Two weeks after an IPO that saw Verastem (VSTM) successfully raise roughly $55 million, investors are valuing the pre-clinical, cancer-stem-cell targeting firm at a lofty $220 million. If it's any indication of sentiment, Verastem's valuation shows investors are willing to pay a premium for a novel technology that can differentiate itself in a crowded, yet unresolved global market. The firm's anomaly is reminiscent of InVivo Therapeutics (OTC:NVIV), a company that develops technologies for the treatment of spinal cord injury (SCI). However, unlike oncology, there are no treatment options for SCI approved by the Food and Drug Administration (FDA).
Verastem's approach centers on the premise that targeted therapies should eradicate 'cancer at the root' - believed to be cancer stem cells. This approach differentiates the firm from the vast majority of oncology companies. Similarly, InVivo instigated the idea that paralysis is largely a by-product of a 'secondary injury' (see diagram, below).
The firm developed a biopolymer scaffolding device (BSD), which would be implanted during surgery, to mitigate a cascading inflammatory response - or secondary injury - and prevent paralysis at the root.
However, before InVivo demonstrated the efficacy of its technology in a primate-model (see the story here), regenerative medicine was, by and large, the focus of firms attempting to treat SCI. As InVivo characterizes in the 'About Us' section of its website, this approach focused only on the symptoms, and not the underlying pathology of SCI. Late last year, Geron Corporation (GERN), the firm that inspired people to believe in regenerative medicine, said it would invest in its stem-cell technology no more, which ended a human embryonic stem cell (hESC) trial in patients with SCI. This left InVivo Therapeutics the only pure-play SCI company. And, depending on the outcome of an April 2012 meeting with the FDA to discuss the design of a human trial for InVivo's BSD, the company could be the first to market with an FDA-approved product to treat paralysis.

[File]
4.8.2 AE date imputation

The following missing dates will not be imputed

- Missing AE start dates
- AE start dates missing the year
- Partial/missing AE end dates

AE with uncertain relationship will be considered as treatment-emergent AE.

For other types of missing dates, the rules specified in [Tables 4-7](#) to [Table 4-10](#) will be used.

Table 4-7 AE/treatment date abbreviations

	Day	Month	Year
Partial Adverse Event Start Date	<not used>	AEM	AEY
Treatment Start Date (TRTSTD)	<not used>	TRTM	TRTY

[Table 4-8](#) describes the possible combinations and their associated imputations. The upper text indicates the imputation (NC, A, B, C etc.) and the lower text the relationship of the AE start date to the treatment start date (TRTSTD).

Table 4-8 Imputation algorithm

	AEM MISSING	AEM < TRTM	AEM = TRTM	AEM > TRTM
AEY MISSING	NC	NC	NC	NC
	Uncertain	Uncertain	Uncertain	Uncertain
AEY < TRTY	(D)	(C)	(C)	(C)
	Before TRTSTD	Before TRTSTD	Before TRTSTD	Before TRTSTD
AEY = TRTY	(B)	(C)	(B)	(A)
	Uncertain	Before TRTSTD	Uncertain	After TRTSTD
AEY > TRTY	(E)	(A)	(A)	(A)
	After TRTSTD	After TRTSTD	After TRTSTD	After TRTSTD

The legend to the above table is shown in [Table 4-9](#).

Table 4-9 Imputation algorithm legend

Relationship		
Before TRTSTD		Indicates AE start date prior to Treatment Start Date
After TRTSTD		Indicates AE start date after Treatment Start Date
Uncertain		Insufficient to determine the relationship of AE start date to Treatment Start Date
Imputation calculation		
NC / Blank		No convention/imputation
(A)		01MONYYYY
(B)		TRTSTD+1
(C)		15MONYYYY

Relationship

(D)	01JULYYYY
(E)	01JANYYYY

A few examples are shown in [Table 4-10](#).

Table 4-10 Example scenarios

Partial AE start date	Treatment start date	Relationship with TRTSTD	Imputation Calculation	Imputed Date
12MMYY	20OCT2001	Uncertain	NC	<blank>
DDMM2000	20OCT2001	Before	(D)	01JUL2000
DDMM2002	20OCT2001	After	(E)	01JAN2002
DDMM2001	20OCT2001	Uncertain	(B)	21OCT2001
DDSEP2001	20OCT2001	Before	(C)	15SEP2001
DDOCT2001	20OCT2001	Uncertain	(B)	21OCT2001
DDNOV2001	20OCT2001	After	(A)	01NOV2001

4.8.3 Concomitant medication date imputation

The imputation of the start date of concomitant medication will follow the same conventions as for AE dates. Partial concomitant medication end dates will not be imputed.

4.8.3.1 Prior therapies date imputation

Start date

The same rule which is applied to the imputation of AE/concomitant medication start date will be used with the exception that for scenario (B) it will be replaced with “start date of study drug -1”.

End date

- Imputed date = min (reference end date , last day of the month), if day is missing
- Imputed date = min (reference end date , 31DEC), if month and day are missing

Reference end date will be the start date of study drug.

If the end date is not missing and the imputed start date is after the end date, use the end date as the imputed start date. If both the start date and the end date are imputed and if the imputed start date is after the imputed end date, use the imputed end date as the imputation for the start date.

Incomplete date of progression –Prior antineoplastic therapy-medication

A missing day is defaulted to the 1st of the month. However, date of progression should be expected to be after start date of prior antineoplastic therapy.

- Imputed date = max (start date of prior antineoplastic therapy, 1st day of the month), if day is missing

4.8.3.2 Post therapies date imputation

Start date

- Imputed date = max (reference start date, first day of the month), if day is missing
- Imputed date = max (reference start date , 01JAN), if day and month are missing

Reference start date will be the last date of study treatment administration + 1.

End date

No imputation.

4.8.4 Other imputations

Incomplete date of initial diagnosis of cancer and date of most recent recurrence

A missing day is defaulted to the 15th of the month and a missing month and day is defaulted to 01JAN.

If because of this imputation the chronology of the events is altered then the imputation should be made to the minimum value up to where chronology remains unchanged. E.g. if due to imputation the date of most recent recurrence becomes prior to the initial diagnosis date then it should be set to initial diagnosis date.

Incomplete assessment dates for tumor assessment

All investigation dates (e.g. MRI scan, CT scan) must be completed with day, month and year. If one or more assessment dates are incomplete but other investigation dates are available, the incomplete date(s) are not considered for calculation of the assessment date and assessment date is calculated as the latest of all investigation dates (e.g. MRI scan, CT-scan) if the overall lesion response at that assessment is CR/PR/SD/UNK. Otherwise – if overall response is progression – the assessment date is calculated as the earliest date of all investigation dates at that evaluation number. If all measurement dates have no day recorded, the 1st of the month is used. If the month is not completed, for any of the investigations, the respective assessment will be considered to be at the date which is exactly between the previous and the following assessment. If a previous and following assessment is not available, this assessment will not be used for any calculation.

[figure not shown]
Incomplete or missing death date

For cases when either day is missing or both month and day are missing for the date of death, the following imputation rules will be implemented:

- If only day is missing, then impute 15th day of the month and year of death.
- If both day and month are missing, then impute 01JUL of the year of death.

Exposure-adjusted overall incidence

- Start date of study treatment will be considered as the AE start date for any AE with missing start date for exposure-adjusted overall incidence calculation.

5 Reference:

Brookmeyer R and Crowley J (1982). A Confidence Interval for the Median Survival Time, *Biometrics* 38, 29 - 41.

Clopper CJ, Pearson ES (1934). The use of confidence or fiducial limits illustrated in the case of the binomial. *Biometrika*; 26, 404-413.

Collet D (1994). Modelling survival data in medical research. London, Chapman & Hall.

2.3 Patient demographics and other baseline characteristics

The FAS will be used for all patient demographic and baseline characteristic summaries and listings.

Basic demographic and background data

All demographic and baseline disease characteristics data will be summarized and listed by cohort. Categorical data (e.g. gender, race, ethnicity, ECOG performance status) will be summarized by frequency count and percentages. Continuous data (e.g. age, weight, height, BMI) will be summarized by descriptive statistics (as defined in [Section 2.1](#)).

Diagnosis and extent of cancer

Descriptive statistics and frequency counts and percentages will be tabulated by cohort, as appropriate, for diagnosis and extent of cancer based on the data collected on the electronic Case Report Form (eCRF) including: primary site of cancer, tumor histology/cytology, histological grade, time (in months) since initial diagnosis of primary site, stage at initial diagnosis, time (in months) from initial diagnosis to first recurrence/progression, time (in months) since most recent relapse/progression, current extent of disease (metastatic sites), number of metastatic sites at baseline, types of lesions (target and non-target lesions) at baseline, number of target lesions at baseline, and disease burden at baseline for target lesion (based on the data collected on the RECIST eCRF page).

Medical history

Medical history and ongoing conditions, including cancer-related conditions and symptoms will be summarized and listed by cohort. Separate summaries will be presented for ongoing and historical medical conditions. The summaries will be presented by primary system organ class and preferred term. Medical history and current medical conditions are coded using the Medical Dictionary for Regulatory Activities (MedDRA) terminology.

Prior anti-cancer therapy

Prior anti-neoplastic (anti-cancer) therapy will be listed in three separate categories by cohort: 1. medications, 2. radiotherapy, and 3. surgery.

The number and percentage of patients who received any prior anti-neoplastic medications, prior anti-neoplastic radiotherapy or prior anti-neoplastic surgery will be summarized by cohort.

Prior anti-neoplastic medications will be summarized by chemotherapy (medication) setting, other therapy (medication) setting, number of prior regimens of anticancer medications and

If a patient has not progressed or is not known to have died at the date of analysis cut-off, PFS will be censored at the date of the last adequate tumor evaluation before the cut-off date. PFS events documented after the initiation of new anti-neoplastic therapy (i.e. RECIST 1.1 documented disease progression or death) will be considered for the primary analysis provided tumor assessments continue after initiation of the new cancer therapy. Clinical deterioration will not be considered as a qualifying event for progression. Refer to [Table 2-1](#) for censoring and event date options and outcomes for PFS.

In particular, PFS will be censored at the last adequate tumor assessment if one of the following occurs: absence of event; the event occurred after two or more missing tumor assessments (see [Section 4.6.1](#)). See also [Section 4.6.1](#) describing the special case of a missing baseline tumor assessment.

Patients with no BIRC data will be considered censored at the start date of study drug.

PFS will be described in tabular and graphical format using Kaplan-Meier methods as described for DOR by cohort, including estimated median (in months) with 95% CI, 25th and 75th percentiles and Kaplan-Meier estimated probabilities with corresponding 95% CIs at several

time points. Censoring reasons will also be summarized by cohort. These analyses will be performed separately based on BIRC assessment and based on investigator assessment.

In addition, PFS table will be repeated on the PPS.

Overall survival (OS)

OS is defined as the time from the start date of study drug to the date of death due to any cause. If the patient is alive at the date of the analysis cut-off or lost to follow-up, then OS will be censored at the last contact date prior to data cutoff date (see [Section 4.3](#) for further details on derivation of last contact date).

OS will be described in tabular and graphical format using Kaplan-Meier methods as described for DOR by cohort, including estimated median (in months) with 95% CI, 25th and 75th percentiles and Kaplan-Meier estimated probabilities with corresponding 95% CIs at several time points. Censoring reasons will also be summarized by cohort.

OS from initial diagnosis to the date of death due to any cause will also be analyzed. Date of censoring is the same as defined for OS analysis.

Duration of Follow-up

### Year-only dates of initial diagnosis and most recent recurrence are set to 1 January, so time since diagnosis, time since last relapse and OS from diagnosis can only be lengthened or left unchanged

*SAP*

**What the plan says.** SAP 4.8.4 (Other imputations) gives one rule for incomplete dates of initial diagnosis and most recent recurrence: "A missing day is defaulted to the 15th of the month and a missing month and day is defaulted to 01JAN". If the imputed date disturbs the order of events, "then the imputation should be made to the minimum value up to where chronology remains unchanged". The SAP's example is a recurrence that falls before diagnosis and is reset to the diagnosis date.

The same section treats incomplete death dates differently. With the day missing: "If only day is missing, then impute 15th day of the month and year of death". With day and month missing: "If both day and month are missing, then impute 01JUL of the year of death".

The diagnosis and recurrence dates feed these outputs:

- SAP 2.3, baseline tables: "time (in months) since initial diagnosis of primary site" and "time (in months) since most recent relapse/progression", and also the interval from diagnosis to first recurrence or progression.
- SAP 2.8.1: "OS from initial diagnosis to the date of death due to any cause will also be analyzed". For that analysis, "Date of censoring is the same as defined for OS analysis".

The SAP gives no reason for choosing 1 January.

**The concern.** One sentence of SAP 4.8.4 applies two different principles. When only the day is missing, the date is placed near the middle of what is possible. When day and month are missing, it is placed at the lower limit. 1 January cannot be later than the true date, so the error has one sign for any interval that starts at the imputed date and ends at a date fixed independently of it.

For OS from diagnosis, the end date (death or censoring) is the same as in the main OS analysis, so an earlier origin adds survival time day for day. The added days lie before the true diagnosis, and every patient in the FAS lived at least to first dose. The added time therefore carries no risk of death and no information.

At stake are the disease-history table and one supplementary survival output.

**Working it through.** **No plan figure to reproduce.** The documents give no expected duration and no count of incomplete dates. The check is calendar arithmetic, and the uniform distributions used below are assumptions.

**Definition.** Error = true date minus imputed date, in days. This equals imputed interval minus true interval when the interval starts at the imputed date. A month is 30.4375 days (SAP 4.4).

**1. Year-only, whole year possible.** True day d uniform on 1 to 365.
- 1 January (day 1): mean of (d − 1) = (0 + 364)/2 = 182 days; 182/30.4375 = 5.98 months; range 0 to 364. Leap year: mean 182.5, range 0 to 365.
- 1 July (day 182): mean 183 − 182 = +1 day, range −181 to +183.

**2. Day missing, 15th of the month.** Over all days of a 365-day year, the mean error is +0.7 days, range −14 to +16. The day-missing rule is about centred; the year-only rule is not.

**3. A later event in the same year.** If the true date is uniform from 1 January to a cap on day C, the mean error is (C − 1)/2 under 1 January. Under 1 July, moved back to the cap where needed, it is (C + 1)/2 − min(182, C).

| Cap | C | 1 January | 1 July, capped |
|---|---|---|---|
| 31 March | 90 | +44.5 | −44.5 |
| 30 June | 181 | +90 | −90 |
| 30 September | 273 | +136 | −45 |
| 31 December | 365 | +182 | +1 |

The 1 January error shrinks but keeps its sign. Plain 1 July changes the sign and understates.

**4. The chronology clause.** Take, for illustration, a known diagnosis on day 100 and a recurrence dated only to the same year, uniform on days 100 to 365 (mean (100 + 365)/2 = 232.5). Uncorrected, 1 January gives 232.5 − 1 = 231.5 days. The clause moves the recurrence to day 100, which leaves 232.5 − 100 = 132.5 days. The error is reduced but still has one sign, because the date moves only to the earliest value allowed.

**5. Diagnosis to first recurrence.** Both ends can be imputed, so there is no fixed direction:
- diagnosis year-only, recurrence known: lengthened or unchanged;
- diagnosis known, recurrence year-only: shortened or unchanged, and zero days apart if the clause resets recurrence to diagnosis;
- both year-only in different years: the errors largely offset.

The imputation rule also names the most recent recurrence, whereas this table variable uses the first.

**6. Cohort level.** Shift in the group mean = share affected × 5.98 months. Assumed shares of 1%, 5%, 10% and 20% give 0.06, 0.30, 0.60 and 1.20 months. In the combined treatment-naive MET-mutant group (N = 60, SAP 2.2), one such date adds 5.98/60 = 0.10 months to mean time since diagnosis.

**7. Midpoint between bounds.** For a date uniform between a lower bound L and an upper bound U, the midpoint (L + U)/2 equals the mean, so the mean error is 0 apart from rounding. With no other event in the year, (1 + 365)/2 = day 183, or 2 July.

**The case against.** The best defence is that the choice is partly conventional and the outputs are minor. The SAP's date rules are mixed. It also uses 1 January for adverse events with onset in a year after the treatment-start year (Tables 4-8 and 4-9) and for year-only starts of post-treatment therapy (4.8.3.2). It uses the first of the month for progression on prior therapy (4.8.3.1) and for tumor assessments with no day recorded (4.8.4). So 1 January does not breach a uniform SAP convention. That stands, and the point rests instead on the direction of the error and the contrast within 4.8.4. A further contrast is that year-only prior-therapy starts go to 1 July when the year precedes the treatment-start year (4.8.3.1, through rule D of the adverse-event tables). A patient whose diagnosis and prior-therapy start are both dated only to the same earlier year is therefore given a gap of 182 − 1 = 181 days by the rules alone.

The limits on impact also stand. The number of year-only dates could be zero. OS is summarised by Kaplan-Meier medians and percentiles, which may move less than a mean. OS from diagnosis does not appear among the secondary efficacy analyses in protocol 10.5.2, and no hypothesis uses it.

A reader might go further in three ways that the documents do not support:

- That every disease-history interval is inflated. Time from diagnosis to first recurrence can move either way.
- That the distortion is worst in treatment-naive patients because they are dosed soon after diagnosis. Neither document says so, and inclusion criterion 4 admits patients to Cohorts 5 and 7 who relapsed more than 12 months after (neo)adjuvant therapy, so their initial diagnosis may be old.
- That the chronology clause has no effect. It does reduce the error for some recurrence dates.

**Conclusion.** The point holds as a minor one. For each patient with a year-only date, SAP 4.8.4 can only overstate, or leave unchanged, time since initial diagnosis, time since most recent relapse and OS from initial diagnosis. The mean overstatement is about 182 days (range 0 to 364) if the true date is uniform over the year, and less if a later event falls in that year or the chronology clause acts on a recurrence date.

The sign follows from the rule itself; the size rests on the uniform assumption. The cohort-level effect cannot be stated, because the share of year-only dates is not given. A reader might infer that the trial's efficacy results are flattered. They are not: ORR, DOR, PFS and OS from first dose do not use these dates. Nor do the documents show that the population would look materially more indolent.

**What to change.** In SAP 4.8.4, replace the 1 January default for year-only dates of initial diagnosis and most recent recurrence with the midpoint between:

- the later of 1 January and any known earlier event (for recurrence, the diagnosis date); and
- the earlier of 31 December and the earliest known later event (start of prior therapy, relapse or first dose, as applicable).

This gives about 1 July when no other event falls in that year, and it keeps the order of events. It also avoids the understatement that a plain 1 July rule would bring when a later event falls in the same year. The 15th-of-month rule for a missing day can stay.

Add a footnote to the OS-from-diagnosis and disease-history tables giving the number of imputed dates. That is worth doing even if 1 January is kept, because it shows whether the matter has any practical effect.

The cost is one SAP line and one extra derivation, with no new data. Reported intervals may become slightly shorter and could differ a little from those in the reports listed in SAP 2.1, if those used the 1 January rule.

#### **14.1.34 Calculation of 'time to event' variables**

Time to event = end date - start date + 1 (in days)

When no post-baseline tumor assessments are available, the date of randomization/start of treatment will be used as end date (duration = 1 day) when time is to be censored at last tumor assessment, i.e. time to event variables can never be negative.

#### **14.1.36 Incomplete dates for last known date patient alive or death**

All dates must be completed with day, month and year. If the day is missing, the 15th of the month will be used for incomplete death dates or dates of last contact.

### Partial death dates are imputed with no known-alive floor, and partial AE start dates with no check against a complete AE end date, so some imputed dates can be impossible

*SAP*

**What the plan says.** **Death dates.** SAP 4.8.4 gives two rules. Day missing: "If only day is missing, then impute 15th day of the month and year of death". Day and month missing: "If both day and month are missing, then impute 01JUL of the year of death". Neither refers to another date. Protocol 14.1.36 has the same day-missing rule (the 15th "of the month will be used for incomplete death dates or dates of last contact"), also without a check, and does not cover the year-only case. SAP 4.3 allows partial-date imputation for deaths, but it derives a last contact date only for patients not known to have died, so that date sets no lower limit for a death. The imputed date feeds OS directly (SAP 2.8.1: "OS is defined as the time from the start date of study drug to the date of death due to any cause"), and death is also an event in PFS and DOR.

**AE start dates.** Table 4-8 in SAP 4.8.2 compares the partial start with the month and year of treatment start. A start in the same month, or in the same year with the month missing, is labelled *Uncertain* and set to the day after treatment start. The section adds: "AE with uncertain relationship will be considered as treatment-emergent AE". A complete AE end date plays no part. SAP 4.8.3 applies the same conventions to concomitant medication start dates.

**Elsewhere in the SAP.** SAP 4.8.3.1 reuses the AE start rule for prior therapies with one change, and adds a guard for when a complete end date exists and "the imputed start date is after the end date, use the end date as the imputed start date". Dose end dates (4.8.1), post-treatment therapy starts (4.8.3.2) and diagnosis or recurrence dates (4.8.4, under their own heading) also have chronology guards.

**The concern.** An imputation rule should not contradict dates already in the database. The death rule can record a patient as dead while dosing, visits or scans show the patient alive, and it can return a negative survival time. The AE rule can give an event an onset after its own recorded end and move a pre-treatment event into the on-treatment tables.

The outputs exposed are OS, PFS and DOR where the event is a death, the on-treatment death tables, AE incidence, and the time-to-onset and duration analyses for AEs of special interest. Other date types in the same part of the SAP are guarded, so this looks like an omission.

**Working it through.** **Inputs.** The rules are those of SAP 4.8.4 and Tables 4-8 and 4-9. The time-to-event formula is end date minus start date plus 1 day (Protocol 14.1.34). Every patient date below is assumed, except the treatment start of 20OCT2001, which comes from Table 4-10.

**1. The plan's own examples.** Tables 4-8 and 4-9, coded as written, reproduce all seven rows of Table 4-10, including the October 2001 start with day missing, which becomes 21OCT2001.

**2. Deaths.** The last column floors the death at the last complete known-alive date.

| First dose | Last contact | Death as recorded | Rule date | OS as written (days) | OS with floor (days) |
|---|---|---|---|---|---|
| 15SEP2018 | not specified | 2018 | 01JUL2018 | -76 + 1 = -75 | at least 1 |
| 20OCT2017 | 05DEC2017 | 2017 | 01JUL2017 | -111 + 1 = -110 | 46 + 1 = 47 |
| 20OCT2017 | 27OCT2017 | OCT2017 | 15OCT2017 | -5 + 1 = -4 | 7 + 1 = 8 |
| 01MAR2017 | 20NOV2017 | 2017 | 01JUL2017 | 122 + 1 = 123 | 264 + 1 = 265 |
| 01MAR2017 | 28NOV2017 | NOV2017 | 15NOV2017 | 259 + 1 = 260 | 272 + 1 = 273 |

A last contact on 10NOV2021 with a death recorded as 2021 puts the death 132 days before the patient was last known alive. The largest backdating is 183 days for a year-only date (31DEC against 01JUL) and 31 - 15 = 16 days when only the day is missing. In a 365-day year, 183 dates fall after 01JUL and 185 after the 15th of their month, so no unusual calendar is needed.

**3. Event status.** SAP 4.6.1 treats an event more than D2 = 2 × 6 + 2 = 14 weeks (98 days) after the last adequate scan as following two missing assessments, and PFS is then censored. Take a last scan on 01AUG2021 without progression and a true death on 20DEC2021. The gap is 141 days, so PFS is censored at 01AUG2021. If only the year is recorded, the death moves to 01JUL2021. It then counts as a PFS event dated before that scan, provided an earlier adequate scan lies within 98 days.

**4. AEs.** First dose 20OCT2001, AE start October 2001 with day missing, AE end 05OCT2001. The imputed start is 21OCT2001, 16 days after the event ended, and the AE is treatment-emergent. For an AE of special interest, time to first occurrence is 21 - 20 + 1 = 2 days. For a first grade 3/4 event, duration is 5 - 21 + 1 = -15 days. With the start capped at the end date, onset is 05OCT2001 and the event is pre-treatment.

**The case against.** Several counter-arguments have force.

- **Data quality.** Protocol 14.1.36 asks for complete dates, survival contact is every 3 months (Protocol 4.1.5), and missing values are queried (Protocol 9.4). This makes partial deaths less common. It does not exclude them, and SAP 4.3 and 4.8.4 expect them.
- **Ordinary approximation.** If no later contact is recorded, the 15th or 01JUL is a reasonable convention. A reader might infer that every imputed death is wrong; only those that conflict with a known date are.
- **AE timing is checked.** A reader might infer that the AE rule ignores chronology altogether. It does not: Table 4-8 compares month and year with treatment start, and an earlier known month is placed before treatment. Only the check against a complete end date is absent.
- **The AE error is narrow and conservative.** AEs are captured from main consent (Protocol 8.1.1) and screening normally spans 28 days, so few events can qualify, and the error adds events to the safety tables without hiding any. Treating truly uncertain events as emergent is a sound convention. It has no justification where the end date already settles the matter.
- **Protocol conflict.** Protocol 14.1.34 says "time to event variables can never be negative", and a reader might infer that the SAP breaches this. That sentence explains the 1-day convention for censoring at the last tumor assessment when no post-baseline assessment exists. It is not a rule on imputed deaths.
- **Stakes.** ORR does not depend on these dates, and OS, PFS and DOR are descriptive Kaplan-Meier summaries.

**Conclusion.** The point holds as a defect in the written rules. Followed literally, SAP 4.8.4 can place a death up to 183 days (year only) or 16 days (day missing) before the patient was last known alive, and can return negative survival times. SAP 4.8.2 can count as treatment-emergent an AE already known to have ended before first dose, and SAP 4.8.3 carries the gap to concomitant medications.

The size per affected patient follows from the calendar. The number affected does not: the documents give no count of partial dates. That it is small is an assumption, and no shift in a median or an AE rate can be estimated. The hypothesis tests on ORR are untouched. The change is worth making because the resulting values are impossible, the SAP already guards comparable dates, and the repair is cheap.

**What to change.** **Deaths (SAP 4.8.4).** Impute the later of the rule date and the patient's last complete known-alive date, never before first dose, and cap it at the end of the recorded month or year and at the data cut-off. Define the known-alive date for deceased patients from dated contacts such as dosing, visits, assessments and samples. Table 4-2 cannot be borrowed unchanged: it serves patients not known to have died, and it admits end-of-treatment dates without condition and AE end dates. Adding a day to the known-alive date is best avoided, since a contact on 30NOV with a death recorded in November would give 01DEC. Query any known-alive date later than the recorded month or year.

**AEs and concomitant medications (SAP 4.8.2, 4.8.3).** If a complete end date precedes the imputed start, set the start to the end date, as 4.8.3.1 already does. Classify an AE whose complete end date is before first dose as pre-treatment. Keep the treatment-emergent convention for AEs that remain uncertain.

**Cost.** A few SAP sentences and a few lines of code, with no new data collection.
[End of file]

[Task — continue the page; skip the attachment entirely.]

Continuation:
Invivo's BSD is regulated by the FDA as a medical device and filed for under the Investigational Device Exemption (IDE). Depending on the results of a proposed 10-patient pilot study, the company's device could qualify under the Humanitarian Device Exemption (HDE), which requires less stringent efficacy endpoints, and offers a quicker path to regulatory approval than a traditional device governed by the FDA. The HDE means that Invivo's BSD would be weighed on a balance of benefits to risks, given the unmet need for a SCI therapy.
Situated approximately one half-mile from Verastem's headquarters is Invivo Therapeutics. The two biotechnology companies share the outskirts of Cambridge-based Massachusetts Institute of Technology (MIT) and an equally innovative approach to eradicating two different global pandemics. As InVivo Therapeutics enters clinical studies for its BSD, investors are likely to award the company the same premium as Verastem for its innovative approach to an unmet medical need. All else being equal, the commencement of its first human trial in SCI, and other planned clinical and regulatory milestones, should result in an incrementally higher valuation for InVivo Therapeutics.